A Daybook in the Life–Days 180-183

McElfresh Family Yacht<br /> Tammy Norie <br /> Whiskey Delta 6553

McElfresh Family Yacht
Tammy Norie
Whiskey Delta 6553

Prologue: Tammy Norie is the name of a small Scottish bird, a puffin.

Timeframe:  Mid-1960’s

The Boat:  The first Tammy Norie was built in Woodbridge, Suffolk, England by Whisstock’s Boat Yard, situated on the Deben River, several miles upriver from the English Channel.  It was sailed solo across the Atlantic Ocean by a British doctor, William McCurdy.  The voyage was a personal challenge which Dr. McCurdy set for himself.  Satisfied, he put his boat up for sale in Essex, CT. and flew home.

Bus McElfresh from landlocked Olean in upstate New York, had served in World War II in the Pacific Theater.  He captained a PT (Patrol Torpedo) Boat and fell in love with boats and the ocean.  Twenty dry years later, a successful business and family man, he got back on the water.  He took his family for a week  on a chartered sailboat.  That didn’t settle his sea-faring spirit, it only stirred it all the more.

An avid reader of Yachting magazine, he saw an ad for a sailboat in Essex, CT.  He loaded the family into the station wagon and set off to take a look.  It wasn’t quite what he was looking for—but another boat was.  A beautiful British built 40 foot ketch.  Dark blue wooden hull.  Dark reddish sails  Bowsprit.  A stunning vessel–Dr. McCurdy’s Tammy Norie.

Mr. McElfresh made an offer and the family spent a couple of years sailing the Tammy Norie on Long Island Sound and along the Atlantic Coast of New England.  The Tammy Norie spent winters in storage in Essex, Ct.  Mid winter 1968, a fire roared through the winter boat storage barn in Essex destroying a number of boats—the Tammy Norie was one of them

It was decided to rebuild the Tammy Norie at the same yard in Woodbridge that had built the original beloved vessel.  The boat was built. The family now owned a brand new Tammy Norie.  Difficulty: it was in England and they had to get the 40 foot sailboat to Essex, CT.  Quick solution—fly to England and sail the Tammy Norie home.    The four member McElfresh family (parents and college age daughter and son) and a recruited crewman sailed the Tammy Norie from Woodbridge down the English Channel  through the  Bay of Biscay  to the Portuguese island of Madeira off the coast of Africa.  Powered by the trade winds, the same wind that brought Columbus to America in 1492, they crossed the Atlantic Ocean to Bermuda and finally on to Essex, CT.

The trip was successful. The crewmen married the captain’s daughter and Bus McElfresh’s family sailed the new Tammy Norie along the New England coast until his death in 1991. During those years, the boat was harbored in Essex, CT, Camden, ME and finally in Stonington, CT.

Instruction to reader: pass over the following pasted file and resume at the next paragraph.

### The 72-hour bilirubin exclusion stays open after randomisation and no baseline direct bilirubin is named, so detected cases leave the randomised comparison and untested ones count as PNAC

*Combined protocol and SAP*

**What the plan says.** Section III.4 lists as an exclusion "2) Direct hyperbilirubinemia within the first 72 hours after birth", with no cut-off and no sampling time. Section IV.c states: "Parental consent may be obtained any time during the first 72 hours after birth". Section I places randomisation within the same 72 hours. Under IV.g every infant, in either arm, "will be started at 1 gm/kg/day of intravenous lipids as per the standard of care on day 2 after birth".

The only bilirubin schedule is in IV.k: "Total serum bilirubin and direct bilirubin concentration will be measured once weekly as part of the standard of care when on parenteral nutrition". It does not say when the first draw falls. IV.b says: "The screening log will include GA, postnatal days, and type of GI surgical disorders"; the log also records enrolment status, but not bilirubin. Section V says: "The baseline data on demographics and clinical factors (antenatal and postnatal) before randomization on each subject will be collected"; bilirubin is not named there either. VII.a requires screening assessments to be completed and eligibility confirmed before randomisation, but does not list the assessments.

Fast forward to 1984–the boat after being based in Camden for more than a decade had to be sailed to a new home port in Connecticutt. The first segment of the journey as documented in the daybook:

Thursday, June 28, 1984—New York City to Camden, ME—Zach and I picked up M.H. at 8:00 and Jay at 8:15.  Breakfast at Sherwood Diner in Saugatuck, or someplace, Conn.  Arrived Camden at 6:00.  Dinner at the Sail Loft with the Eddy’s and McClellen’s.  Overnight on the boat.

Friday, June 29, 1984—Sailing—Left Camden at 10:45.  Foggy and cold.  Wind off the bow.  By midnight entire crew has been violently sick except Jay.  A long day.  M.H. looking pale and big-eyed and very curly hair.

Saturday  June 30, 1984—Sailing—Mom’s Birthday.  Foggy day at sea.  Saw a whale or two in Cape Cod Bay.  A lovely dinner in the Canal though fog hugged the entrance like an old horror movie. Arrived Quissett at 12 midnight.  A grateful crew.  Jay, Zack and I stayed aboard.  M.H. and Dad retired to the Hamilton residence with Mom.

Sunday, July 1, 1984—Falmouth, MA to New York City—Got up at 7:30.  Paddled around the harbor a bit.  Dad arrived and we all went to the house for showers and breakfast.  The McClellen’s arrived with my car.  Drove down to check in with Dad then to Curtis Food Shop and bought a box of Michael Jackson cards with Amy, a pack of “Nerds” for Carrie.  All went swimming at Wood Neck Beach then took off about 4:30 for Mystic.  Went to see the house then a very pleasant dinner at the Seaman’s Inn.  Dropped M.H. off first, then Jay.  Zach staying the night.  Home by 12:30.

2 thoughts on “A Daybook in the Life–Days 180-183

  1. Oh my, this account unlocks memories. I was blessed to sail as unskilled crew on the TN from Essex to Falmouth one summer in 1968(?). It was a joy to be with my friend Earl B (better know to his ski mates by another boat nickname.) and with the entire M family. I broke two toes on cleat during the short trip. That qualified as a suitor and I fell in love with a sailor 42 years ago. We bore and raised three more sailors. And, that trip formed my life a little. Thanks SB… (your friend and life long admirer Mike Toner)

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